AN ESTIMATED 400,000 Maltese migrants live in Australia. The Archbishop of Malta, Joseph Mercieca, is out here visiting them.
A Catholic Weekly interviewer in Sydney says, picturesquely, that the Maltese people have fallen over themselves to ensure that "the congenial archbishop with the watermelon grin" enjoys his Australian stay.
They overflowed St Mary's Cathedral on a recent Sunday when Archbishop Mercieca celebrated Pontifical Mass for his Sydney community.
He wasn't surprised. "Maltese people are brought up to be hospitable above everything else", he said. "They are also encouraged to be industrious and honest. I am delighted to see they have retained all these qualities in Australia".
The Archbishop said Maltese people had told him they found Australians generous, helpful, kind and pleasant.
The Archbishop of Sydney, the Most Rev Edward Clancy, had told him he was very happy with the Maltese who have come to Australia. Archbishop Mercieca thanked Archbishop Clancy for the benevolence and care with which he had helped Maltese in their new country.
Nineteen-eighty-three marked the centenary (1883-1983) of Maltese immigration to Australia. Archbishop Mercieca planned to be here then; he's making up for it now.
WITH Pope John Paul due in Canberra on November 24, interest in his six-and-a-half day visit is hotting up.
At a press conference in the crypt of St Mary's Cathedral, Sydney, Archbishop Clancy (who is also president of the Australian Bishops' Conference) reminded us that the Pope would be making a visit to all Australians, even those not associated usually with the church—the Catholic Church or others.
The question of the visit's cost is becoming more and more a pre-occupation of the media. It looks like the bill for the church
will be between $4 and $5 million.
The Apostolic Pro-Nuncio in Australia, Archbishop Franco Brambilla, took up the cost aspect when he was in Adelaide (South Australia) the other day. Compared to the many benefits to be received, the cost of the Papal visit was not important, he said.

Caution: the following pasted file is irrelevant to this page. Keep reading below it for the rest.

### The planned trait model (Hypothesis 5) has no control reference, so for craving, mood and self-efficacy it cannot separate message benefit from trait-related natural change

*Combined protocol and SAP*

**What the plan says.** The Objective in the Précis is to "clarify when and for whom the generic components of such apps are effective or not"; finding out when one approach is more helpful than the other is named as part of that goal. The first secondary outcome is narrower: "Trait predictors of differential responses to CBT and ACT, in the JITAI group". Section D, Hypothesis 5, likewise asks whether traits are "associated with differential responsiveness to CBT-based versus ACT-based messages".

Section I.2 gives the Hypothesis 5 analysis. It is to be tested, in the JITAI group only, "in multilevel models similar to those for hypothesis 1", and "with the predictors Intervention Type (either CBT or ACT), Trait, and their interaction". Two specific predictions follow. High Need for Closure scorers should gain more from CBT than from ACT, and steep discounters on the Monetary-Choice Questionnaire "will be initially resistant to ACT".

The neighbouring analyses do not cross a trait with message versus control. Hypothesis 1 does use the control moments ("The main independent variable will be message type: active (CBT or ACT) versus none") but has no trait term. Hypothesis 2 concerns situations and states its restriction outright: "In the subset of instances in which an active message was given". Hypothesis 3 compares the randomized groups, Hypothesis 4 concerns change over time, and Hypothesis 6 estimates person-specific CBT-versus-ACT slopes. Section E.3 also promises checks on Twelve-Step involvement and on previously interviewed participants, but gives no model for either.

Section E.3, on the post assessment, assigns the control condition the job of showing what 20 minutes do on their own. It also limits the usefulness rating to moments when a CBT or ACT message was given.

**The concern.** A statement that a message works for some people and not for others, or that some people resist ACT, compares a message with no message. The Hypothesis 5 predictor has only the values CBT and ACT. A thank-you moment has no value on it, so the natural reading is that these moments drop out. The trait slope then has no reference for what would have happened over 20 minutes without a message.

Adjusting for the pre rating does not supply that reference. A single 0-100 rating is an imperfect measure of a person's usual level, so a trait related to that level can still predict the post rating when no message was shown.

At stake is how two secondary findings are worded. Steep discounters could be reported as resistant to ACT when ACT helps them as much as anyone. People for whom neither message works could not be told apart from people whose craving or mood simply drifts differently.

He pointed out, too, that the tremendous television coverage the visit will have will "bring the eyes of the world" to Australia. In Africa (where he spent 11 years) and America, "people know Australia is a big, big continent and island 'down there' ", he said, "but they know no more than that".
In Sydney on November 26, a Papal Mass at Randwick Racecourse, the most spacious venue available, will be the centrepiece of Pope John Paul's visit to the State of New South Wales.
At the moment, there is no official estimate of the expected attendance (the secular media has put it as high as 250,000), but it is known that 800 priests and acolytes will distribute Holy Communion.
Likewise, a youth celebration the day before at the Sydney Cricket Ground is expected to attract 60,000 people. This will be the largest-ever gathering of youth held in Australia for a purpose of this kind.
Archbishop Clancy has summed it all up: "the Holy Father, like any father, likes to visit his family. He will guide them in many areas in these difficult days in which we live".
As I have mentioned before in this column, we have formed in Sydney a Friends of St Mary's Cathedral.
When I tell you that so many people turned up unexpectedly at an open day held on a recent Sunday to launch the Friends that the organisers ran out of afternoon tea, you will realise that we got off with a bang.
Actually, the organisers didn't run out of tea, they just took one look at the crowd, saw that they were hopelessly outnumbered and didn't serve any at all.